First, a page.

My Twitter feed is bursting with amazing ideas from teachers who are using Scope in creative ways. Here is just a small sampling of the recent “seen on Twitter” posts from Scope teachers across the country. I hope you'll be an inspired as I am! And please share how you use Scope in YOUR classroom. Use the hashtag #ScholasticScope and connect with me on Twitter @_KELewis.
I love how ELA teacher Teresa Gross has her students create visual representations of the vocabulary used in the Scope nonfiction feature "Blood, Smoke, and Freedom." Check out how they visualized "audacious!"
Ashley Zielewicz's students went through all the issues of Scope from the past year and put together creative presentations in the form of newscasts, poems, interviews, and more.
Classroom Trip to the Moon
I love how Jodi Boschert's class got so into reading the Scope play A Walk on the Moon. Those chairs are the perfect command module!
When I go on school visits and do Google Hangouts with students, one of the questions I'm always asked is, "Where do you get your story ideas?" The answer? Everywhere. I am always on the lookout for great stories to tell in Scope. I find ideas in books, newspapers, magazines, TV shows, podcasts, and museums, and from friends, teachers, and—of course, middle-schoolers! After all, middle-schoolers are our readers.
As I start planning what will go into the pages of Scope next year, I thought it would be great to invite students to pitch us their very best ideas for Scope nonfiction articles. For those of you who are still in school, this is a creative and meaningful activity that I think your students will really get into. To help them organize their pitches, we created this handy form. Gather the completed forms and send them to ScopeIdeabook@Scholastic.com or fax it to us (212) 343-4475 or mail it us at:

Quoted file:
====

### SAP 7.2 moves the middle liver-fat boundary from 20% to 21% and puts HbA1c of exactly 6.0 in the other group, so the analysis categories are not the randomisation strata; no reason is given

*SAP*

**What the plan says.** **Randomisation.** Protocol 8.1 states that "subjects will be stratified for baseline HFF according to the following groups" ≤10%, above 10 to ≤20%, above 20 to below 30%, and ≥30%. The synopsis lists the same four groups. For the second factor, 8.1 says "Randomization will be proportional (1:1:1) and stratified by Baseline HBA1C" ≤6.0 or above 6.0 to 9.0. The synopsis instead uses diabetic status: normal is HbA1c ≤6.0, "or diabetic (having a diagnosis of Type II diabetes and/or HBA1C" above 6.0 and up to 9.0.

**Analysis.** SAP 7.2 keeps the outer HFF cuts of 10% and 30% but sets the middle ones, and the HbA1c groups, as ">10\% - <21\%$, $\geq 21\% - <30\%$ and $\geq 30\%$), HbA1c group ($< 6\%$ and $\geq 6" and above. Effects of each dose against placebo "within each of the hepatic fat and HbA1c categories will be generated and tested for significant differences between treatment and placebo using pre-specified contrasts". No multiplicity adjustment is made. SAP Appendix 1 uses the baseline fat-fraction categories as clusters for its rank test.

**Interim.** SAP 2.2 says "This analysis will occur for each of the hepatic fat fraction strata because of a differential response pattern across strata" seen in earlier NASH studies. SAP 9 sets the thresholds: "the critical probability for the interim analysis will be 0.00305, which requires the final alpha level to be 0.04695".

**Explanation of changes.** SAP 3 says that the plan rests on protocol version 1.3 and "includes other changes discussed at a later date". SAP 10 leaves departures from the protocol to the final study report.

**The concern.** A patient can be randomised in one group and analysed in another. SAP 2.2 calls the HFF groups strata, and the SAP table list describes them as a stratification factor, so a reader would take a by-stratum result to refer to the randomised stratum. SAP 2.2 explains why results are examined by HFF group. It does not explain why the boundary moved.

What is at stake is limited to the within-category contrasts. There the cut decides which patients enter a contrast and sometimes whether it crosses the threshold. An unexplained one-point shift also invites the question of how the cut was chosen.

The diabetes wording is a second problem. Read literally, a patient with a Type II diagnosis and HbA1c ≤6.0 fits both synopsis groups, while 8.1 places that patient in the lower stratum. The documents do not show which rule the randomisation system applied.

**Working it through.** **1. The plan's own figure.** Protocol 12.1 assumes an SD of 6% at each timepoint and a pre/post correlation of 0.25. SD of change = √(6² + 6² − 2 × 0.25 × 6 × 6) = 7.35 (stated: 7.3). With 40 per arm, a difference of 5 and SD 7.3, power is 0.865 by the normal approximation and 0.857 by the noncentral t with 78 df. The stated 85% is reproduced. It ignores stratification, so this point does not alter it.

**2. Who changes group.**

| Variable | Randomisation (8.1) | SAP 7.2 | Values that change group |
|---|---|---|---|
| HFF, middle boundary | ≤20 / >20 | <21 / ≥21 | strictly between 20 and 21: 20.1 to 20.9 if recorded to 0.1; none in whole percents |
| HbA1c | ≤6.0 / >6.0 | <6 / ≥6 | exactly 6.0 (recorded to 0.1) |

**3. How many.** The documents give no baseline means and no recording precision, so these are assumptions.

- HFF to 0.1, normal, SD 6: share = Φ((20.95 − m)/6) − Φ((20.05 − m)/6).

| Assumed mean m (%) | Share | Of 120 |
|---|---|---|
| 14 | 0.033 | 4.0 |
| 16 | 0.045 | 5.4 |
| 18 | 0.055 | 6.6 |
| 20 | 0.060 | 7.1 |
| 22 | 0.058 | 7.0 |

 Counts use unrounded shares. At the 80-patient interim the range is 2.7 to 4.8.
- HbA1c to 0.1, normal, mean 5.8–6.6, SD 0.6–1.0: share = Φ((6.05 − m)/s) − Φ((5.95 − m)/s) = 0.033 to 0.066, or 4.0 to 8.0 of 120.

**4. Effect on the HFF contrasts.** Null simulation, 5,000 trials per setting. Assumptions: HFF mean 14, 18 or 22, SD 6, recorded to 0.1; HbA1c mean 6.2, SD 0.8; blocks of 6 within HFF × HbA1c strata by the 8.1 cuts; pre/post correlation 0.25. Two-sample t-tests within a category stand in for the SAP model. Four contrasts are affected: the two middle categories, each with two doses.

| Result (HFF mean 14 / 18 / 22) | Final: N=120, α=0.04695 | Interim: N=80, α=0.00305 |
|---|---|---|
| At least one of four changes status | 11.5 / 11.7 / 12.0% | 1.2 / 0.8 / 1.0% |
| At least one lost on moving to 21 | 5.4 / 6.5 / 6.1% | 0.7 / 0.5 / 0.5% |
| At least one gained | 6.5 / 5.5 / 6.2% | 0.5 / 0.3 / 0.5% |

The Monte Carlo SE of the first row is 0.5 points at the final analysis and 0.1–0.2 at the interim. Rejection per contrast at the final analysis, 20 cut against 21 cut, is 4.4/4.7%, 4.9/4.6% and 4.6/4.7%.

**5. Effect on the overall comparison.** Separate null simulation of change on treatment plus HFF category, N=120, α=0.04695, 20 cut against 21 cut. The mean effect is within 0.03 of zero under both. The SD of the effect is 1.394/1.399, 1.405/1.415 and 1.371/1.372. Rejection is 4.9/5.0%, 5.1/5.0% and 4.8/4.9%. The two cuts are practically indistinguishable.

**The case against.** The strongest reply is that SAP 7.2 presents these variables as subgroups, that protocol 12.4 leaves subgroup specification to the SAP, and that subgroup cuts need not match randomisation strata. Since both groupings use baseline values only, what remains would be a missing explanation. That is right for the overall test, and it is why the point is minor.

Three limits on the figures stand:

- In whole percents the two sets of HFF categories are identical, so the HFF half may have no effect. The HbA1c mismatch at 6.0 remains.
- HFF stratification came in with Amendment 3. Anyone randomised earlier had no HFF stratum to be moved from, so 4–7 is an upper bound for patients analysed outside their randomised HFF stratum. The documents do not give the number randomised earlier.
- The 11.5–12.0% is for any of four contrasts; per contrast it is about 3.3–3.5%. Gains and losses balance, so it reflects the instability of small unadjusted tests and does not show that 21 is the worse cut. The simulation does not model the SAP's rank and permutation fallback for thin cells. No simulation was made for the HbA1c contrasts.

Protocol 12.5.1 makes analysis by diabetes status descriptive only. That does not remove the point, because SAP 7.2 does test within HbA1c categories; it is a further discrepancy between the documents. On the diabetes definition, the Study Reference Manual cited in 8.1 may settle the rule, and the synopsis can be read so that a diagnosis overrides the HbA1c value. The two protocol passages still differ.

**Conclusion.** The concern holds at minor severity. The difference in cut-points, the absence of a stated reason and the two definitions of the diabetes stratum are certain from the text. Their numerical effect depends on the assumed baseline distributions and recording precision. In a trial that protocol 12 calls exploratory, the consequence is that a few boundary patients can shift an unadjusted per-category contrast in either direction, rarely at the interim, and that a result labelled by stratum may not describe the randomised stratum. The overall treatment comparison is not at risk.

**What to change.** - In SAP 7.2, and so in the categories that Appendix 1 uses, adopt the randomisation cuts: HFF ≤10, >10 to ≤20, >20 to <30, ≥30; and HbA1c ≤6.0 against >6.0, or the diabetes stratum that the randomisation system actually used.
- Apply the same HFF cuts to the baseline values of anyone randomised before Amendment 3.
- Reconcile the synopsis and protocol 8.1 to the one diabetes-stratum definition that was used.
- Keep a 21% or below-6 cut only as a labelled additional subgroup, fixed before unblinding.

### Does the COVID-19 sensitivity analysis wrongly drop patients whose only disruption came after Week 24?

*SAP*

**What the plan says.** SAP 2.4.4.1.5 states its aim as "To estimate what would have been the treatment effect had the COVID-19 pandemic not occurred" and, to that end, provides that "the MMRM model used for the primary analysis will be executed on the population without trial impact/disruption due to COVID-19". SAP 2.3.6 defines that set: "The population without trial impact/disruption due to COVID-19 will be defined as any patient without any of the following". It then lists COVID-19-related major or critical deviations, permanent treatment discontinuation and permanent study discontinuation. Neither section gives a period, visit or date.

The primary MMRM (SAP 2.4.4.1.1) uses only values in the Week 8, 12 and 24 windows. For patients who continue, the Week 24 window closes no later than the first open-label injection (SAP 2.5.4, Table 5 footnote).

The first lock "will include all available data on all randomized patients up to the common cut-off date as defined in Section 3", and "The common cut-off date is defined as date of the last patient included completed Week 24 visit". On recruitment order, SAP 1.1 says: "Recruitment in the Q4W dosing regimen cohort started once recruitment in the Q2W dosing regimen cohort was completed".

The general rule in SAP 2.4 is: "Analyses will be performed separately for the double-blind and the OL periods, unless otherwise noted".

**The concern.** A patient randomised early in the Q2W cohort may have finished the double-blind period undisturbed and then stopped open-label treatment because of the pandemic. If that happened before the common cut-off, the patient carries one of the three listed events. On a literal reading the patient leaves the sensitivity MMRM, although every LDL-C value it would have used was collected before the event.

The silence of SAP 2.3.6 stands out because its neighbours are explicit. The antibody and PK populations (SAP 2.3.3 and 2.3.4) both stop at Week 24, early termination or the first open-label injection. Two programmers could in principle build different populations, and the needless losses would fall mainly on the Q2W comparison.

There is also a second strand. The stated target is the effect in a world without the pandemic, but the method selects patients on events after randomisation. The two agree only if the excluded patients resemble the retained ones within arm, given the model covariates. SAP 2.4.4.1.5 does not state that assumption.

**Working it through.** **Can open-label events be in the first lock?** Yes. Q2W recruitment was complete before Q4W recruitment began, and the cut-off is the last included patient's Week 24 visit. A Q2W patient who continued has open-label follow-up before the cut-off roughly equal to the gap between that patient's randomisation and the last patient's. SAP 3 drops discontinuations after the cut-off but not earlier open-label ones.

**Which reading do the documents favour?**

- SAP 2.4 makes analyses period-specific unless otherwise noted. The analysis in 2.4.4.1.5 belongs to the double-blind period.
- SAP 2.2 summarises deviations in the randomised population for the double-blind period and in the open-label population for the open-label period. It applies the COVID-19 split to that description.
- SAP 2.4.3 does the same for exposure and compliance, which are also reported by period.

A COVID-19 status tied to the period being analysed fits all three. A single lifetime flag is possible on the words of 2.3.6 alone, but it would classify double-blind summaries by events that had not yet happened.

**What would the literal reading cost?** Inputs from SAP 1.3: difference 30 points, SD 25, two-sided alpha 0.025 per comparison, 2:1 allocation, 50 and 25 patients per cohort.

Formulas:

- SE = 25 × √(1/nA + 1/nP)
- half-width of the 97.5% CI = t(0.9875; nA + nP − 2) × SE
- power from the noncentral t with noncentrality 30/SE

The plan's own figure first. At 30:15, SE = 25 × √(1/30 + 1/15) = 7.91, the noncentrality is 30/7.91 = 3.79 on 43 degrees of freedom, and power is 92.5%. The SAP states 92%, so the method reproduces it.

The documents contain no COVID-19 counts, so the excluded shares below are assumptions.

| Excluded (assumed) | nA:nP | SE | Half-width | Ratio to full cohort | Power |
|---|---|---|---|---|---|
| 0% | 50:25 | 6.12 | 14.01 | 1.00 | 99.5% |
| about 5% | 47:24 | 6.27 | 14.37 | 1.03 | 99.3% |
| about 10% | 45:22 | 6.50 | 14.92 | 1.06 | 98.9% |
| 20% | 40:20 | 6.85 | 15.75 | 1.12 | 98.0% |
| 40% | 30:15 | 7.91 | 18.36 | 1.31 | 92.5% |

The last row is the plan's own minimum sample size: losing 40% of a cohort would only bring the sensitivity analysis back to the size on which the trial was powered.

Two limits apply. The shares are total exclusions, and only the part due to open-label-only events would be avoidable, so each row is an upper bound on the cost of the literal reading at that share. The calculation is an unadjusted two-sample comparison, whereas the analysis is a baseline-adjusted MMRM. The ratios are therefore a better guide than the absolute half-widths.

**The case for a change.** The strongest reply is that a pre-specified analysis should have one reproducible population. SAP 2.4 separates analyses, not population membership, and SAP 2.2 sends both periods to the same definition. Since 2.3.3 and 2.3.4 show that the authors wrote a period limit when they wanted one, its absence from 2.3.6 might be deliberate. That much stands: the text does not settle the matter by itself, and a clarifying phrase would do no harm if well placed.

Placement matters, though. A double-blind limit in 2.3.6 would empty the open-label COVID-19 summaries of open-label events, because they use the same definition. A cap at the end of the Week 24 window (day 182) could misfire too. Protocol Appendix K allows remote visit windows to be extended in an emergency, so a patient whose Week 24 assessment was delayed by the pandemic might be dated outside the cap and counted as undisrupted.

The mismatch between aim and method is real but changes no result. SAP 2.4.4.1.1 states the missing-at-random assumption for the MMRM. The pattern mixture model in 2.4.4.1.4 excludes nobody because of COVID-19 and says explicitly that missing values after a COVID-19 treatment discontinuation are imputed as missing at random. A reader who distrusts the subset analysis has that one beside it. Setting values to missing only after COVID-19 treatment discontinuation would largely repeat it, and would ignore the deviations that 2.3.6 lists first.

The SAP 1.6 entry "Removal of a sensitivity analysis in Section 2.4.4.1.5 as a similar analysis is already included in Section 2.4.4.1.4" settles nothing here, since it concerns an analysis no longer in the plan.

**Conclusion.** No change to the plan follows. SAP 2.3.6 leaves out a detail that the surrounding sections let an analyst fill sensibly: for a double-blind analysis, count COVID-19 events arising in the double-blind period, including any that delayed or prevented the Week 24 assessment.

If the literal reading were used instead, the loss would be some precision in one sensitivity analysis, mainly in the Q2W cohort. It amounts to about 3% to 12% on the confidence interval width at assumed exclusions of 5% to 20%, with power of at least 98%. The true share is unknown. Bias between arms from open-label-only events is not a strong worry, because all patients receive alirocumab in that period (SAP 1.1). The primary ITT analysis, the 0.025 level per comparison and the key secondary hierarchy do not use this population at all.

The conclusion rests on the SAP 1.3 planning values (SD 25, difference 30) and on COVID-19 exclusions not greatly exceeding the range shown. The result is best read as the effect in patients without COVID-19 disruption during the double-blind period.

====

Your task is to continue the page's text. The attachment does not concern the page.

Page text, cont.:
Attn: Adee Braun
New York, NY 10012
Please note that we cannot accept forms submitted directly from students.
Please share with your students the following list of things we look for in a great Scope article. A story doesn't have to have ALL of these elements but it should have more than one.
A great Scope article is a story that . . .
1. . . . captivates your imagination.
We love stories that make you want to learn more about a topic. For example, "Escape from Alcatraz" is an action-packed story that leaves readers pondering over how the prisoners escaped from the most famous prison in America. It's fascinating, suspenseful, and thrilling!
2. . . . brings to life a little-known event that sheds light on an important part of history.
We love stories that tell a surprising side of a larger story that readers might already know about. That's why we love "The Shattered Sky," for example, which is about a little-known accident that happened during World War I.
3. . . . helps you understand something important going on right now.
We often cover important, complex events that are happening right now. One of our most important recent articles was about the ongoing water crisis in Flint, Michigan.
4. . . . is relevant to YOUR life.
We can't get enough of stories that are about an aspect of what it's like to be a middle school kid. For example, we love this debate about whether texting and walking should be banned, because it's a topic that most kids will have strong opinions on.
5. . . . makes you think.
"They Failed. (And So Can You.)," is one of our favorite stories of the year because it challenges readers to think differently about their own mistakes and missteps.